He opened his eyes and slowly refocused back on where he was standing in his yard. Lou removed the sausages with short jabs of the tongs. “Sibling rivalry? Were we ever jealous?” He stabbed at the grill one last time and pushed Margaret’s plate roughly across the picnic table at her.

“Jealous? Only all the time. You want to hear about jealous?”

Margaret sat without moving and listened while Lou poured out decades of anger and anguish about his dead twin. She knew the last outburst was directed at Lou the adult, and not himself as a boy with a twin brother doomed to die.

Their outdoor meals grew cold. “God,” Lou said, staring at Margaret with hatred when he finished talking. “God. You have no idea how jealous I was. And Joey was jealous right back.

“But the crowning moment when it was clear to me exactly how not special I am, was the day of a neighborhood picnic. Dad had just finished describing the last round of hospital tests they’d had to take Joey in for. The drunk down the street said, ‘At least you two still have Lou. He’s totally normal, right?’

“‘Yeah, Lou’s a good kid,’ was all my dad said before he turned away. When they saw me standing there listening, they changed the subject.

“That’s me in a nutshell: a good kid.”

Lou leaned across and grasped Margaret by both shoulders. He kissed her, hard, and bit through the cloth of her light sweater. She felt the sharp edges of his teeth press against the skin of her neck, just below her jaw line. “Ouch!” she gasped. It hurt, but she put one hand behind his head and grasped his hair to pull his mouth back up and over her own. He shuddered and bit down on her lip, and she welcomed the pain.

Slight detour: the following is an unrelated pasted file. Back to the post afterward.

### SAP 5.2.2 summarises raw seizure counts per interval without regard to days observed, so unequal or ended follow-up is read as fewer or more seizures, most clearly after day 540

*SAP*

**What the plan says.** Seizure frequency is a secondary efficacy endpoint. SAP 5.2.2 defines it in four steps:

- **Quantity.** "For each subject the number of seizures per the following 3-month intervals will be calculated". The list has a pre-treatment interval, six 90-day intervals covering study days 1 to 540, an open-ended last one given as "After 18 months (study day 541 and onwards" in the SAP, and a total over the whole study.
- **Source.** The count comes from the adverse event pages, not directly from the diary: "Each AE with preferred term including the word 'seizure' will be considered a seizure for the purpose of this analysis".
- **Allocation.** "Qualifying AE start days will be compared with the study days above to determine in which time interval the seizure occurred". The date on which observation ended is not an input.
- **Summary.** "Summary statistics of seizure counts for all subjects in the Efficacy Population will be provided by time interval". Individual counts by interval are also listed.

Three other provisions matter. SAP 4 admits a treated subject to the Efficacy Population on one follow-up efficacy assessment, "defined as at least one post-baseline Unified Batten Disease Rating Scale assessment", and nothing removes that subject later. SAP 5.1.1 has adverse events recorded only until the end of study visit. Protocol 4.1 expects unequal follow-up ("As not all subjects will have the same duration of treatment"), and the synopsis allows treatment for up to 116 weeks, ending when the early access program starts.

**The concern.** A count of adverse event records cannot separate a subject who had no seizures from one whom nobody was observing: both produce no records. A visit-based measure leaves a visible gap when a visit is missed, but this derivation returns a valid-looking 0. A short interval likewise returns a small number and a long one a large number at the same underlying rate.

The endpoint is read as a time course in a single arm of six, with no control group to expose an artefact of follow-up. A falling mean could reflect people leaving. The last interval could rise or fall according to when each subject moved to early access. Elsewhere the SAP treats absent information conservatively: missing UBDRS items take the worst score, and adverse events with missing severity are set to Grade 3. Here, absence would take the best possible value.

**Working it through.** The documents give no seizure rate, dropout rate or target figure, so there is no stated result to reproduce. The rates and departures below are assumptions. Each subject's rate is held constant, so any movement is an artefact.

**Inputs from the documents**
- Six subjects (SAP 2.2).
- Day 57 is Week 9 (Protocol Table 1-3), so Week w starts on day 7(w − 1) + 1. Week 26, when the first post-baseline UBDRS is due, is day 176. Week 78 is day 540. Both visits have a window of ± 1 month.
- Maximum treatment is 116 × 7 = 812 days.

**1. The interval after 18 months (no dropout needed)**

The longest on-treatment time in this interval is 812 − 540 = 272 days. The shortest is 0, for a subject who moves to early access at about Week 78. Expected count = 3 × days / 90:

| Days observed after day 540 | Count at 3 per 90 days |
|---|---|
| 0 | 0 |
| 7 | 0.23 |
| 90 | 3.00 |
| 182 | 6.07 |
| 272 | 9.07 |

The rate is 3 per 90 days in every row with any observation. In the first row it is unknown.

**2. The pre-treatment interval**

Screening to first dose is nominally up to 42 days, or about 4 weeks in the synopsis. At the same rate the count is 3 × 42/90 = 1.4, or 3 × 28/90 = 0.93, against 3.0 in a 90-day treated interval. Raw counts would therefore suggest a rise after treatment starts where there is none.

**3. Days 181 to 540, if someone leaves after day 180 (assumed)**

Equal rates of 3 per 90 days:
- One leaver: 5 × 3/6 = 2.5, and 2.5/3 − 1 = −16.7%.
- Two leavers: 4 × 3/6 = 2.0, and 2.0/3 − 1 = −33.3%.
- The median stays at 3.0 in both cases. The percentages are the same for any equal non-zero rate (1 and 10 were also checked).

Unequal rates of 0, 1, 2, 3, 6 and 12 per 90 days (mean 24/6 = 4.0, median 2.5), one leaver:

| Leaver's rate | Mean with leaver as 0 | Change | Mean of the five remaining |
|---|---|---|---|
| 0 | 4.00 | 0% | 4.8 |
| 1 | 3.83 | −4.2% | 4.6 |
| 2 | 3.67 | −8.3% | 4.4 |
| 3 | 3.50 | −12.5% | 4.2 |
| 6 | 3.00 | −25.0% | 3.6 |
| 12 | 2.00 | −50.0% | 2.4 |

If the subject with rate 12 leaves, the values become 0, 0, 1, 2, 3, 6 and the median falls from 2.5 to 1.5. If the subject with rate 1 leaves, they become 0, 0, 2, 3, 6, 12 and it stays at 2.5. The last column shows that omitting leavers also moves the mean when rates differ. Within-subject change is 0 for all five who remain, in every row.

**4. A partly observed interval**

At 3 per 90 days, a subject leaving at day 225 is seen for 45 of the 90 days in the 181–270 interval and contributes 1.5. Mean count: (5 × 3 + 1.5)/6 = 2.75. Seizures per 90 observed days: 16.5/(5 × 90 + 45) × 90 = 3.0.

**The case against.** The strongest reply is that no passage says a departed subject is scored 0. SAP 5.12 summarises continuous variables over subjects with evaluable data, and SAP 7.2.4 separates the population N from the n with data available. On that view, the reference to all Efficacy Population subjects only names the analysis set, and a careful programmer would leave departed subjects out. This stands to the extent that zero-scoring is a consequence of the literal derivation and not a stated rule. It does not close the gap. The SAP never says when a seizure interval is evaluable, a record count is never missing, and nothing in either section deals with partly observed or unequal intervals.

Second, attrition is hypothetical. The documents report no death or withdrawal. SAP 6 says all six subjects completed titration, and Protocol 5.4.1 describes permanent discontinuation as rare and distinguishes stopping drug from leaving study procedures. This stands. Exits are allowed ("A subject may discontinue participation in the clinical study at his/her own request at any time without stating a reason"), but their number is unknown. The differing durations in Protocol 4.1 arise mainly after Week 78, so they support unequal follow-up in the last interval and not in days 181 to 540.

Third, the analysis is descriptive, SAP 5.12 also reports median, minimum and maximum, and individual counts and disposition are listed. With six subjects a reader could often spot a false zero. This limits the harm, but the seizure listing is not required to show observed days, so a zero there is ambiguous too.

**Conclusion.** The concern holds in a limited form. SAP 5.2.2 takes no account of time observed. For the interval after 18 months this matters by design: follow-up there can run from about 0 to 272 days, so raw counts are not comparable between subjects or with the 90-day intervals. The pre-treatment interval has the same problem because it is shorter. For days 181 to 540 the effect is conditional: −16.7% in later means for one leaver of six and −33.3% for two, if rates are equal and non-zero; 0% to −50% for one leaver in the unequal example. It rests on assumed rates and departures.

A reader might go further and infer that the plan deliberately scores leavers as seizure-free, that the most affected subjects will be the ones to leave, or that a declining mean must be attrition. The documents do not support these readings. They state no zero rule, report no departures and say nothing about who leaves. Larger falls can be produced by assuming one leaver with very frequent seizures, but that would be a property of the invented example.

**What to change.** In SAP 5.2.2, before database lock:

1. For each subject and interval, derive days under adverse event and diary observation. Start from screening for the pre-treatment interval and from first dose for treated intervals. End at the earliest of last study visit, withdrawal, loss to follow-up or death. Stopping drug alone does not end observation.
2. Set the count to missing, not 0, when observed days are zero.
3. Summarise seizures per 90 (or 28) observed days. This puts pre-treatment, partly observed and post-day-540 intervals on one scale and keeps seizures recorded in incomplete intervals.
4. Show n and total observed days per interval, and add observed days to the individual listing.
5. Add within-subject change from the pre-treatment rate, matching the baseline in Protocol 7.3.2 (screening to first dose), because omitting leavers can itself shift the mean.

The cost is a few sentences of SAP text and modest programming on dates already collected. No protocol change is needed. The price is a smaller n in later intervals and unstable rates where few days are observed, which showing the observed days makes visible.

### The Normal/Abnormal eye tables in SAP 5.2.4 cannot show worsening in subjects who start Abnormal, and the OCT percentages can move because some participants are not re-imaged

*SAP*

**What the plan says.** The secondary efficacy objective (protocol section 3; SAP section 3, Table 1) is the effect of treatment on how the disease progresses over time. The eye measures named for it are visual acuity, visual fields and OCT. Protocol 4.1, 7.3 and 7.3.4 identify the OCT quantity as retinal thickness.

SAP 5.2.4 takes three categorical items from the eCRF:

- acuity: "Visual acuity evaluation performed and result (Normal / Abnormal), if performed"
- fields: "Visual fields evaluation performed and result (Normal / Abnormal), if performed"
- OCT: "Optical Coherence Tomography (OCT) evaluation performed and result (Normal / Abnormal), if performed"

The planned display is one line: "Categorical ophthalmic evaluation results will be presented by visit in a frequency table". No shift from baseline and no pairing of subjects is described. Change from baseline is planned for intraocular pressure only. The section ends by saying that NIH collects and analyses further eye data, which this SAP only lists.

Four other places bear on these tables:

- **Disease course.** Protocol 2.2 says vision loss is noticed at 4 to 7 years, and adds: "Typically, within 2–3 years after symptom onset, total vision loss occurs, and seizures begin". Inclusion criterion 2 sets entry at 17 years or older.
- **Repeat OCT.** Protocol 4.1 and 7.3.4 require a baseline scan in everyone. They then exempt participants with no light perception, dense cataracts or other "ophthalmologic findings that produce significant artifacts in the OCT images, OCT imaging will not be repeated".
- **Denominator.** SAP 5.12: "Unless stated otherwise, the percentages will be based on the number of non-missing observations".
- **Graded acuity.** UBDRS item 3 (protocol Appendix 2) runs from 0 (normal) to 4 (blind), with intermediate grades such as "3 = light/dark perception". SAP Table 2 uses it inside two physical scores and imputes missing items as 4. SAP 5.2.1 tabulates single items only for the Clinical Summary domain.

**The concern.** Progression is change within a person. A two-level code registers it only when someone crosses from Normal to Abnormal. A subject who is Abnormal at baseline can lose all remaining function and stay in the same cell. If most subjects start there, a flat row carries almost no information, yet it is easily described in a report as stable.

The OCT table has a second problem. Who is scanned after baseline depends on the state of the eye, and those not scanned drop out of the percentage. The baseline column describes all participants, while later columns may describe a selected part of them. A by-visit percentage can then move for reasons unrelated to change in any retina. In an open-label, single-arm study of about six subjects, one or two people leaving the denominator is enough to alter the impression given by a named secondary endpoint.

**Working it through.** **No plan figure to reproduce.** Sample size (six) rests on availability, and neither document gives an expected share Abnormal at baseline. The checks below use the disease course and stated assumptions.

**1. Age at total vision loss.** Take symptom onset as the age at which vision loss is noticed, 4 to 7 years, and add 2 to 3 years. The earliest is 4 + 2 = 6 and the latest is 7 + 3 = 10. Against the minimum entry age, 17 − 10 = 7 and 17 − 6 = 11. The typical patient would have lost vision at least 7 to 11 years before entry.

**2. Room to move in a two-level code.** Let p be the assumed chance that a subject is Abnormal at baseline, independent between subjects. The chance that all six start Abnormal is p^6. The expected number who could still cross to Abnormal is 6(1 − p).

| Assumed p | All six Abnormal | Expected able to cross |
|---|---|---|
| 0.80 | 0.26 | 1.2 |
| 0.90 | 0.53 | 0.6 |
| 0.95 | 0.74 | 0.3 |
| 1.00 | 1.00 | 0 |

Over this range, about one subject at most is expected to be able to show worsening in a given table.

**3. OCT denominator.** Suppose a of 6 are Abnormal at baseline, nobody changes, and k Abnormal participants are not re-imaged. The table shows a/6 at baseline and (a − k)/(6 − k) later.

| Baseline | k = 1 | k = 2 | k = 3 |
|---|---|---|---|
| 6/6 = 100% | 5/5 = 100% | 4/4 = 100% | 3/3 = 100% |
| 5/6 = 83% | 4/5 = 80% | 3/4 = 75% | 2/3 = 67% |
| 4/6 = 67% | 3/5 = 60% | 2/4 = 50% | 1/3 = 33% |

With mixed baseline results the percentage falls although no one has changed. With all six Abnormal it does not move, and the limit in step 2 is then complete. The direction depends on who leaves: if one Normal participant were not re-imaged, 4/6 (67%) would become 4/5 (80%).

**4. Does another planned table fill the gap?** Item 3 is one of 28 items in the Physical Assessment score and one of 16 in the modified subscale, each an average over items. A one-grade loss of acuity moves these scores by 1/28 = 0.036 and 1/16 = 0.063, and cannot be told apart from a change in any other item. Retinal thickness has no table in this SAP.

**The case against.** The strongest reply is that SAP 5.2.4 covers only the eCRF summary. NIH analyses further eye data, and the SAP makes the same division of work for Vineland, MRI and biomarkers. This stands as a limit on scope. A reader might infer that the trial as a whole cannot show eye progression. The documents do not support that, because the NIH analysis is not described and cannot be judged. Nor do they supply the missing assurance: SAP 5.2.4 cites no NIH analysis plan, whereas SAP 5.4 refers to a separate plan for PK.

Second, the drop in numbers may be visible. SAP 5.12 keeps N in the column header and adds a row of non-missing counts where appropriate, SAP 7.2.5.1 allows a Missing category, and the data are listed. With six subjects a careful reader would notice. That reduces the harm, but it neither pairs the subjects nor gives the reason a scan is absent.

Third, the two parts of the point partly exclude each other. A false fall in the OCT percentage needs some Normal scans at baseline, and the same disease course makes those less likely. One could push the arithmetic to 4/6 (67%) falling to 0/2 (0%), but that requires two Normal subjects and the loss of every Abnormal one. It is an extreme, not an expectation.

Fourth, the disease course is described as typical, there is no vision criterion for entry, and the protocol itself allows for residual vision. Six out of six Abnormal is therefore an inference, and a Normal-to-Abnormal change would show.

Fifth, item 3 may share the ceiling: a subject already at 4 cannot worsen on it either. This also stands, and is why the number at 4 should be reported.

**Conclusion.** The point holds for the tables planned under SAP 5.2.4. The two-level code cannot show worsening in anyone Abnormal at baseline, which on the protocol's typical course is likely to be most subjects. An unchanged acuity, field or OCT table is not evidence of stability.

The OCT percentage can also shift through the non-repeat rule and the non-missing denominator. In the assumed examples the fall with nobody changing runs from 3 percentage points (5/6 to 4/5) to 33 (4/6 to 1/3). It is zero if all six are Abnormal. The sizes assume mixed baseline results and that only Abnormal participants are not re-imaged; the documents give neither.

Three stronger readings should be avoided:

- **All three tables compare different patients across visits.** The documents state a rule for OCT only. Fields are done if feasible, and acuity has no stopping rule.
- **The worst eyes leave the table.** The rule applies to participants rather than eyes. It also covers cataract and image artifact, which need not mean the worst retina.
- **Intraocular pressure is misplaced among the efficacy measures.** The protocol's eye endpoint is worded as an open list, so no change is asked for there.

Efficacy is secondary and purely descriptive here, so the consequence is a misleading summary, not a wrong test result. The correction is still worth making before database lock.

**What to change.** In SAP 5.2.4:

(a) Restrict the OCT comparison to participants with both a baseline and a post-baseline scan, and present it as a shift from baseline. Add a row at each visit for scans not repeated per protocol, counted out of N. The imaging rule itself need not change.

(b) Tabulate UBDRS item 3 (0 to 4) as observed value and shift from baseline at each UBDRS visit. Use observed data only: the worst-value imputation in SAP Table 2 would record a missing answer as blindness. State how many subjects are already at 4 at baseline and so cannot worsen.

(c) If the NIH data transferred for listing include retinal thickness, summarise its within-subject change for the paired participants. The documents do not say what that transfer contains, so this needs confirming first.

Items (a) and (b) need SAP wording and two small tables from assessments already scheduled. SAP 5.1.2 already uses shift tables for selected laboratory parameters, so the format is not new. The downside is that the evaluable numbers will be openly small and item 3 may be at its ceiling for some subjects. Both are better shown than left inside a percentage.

That night Lou made love to her as if he was trying to climb out of his own skin away from the released memories. His earlier admission hung in the bedroom, somewhere up by the ceiling. Like an angel or a poltergeist, the ghost of someone dead but not gone, it hovered. Joey’s spirit looked down and watched them.

NOTES: ©Jadi Campbell 2012. “Hit and Run” is the first chapter of my book Broken In: A Novel in Stories.  This story will run all month. Broken In and my other novels are available at Amazon as paperbacks and eBooks.

Click here for my author page to purchase my books.

 

Hit and Run – 7

Inevitably Joe’s determined curiosity widened to include the rest of the world. As his medical condition worsened, his parents curtailed family outings without saying a word or ever referring to the involuntary confined nature of the shorter vacations. “Any chance of a trip somewhere exotic, Dad?” he asked, once. He saw the anguished looks and exchanged, entrapped glance they shared over his head. Joey never asked again.

Joey’s queries toned down and became more secretive. On his way to the public library, he discovered a table covered with stacks of old postcards in a junk shop. Joey fanned out sanitized images of capitol cities and stared transfixed. He fingered the old thick cardboard and posited himself there, an alternate Joe someplace seen by him only in his imagination. He knew kismet had randomly assigned him the death card.